Tips for Creating Lifelong Readers
Filtering by Tag: reading tips
We'll be focusing on Summer Reading over the next few weeks, providing lists of themed book selections, highlights of library programs, and road trip worthy reading activities. But first, let's start with a trip to the library or bookstore with your young reader.
As you stand there pointing to the stacks and your reader's eyes are distracted by library computers or all the toys and games surrounding the bookstore cash register, how do you get her to leave the building with a book in her hands?
Anne Blanchard is head librarian at St. Aloysius Catholic School in Baton Rouge, Louisiana. Anne is a great believer in using past preference to predict future interest. She starts by asking, "What was the last book that you read that you liked so much that you wouldn't mind reading it again?" She then finds that particular book on the shelf (or sends the young reader to find it herself) and begins her detective work.
Anne looks for clues. "Is it a sports book? A graphic novel? Is it one that has a lot of white space in it?" She then finds similar books.
If you don't want to play matchmaker yourself, many libraries use NoveList, a database that is rather like Match.com for book lovers.
And don't forget the staff at your local library or favorite independent bookstore. These book lovers positively light up whenever you ask for book suggestions. Their enthusiasm is contagious as they dash over to the shelf to find your reader's next favorite book.
I dare you!
That's a schoolyard taunt that still has the power to provoke action. Can it get a kid to read a book?
Mimi Powell develops the young adult collection at an Orlando library. One of her most loyal patrons checked out stacks and stacks of books every week. His twin brother would also visit the library every week, plopping down at the circulation desk and looking bored. Mimi finally asked him why he never checked anything out. "I don't like to read," he told her.
Mimi asked the age old question, "So what do you like?"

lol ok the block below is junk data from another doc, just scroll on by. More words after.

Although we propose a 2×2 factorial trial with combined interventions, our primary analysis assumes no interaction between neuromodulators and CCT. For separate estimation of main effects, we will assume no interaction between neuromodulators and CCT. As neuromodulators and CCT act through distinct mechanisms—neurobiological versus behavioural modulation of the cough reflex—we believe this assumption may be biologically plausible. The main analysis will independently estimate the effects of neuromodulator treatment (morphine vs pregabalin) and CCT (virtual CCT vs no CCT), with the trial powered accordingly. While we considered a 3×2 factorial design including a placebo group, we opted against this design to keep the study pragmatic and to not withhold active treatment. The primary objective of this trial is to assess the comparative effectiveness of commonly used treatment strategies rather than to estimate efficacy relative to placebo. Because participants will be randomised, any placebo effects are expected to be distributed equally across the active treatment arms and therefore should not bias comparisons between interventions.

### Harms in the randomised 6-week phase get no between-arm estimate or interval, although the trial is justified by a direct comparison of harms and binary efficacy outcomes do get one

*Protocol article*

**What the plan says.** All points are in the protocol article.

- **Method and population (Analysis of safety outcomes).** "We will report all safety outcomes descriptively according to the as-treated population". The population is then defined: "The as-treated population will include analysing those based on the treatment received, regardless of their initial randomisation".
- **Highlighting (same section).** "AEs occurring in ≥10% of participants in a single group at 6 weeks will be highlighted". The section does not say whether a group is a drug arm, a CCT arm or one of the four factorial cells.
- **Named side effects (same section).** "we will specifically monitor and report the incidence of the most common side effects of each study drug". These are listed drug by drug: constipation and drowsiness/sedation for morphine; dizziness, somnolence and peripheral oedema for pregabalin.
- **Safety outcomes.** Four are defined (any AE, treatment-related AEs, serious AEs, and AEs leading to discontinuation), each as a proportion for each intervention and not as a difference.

His answer? "Violent video games."
Mimi says he was trying to challenge her, daring her to find a book. Mimi didn't blink an eye. "I found a five part series that was about these kids who got trapped in a video game and they had to fight aliens to make their way out." That particular book is part of a series by Dustin Bradly called "Trapped in a Video Game."
It was the challenge posed by the non-reading twin that excited Mimi. You can tap into that competitive streak by issuing your own challenge to a less than enthusiastic reader. Here's a terrific list of reading challenges - everything from reading books with titles from A-Z to a Book to Screen challenge (read the book AND watch the movie) to reading only books on a particular topic like wars or animals. Pick a challenge and then challenge your would-be reader to play it with you this summer. You could even offer prizes. (We'll send you bookmarks and stickers. Just email us your address!) Let us know which challenge worked for you.
I double dare you.
Running out of ideas about how to keep kids reading when their brains are totally focused on the last day of school? How about the five letter word BINGO.
Pattie Billings is a librarian at the Quapaw Tribal Library in Quapaw, Oklahoma. She designed a reading bingo card for her readers. There's a free spot in the middle, and then she filled in the other squares with reading-related tasks like "read one chapter in a new book" or "read to a stuffed animal" or "read to an adult" or "read with a flashlight." If readers got one bing, Pattie says they got an "itty bitty prize." Two bingos earned a slightly better prize. Tackle every task in every square - known in bingo circles as a blackout - earned the biggest prize.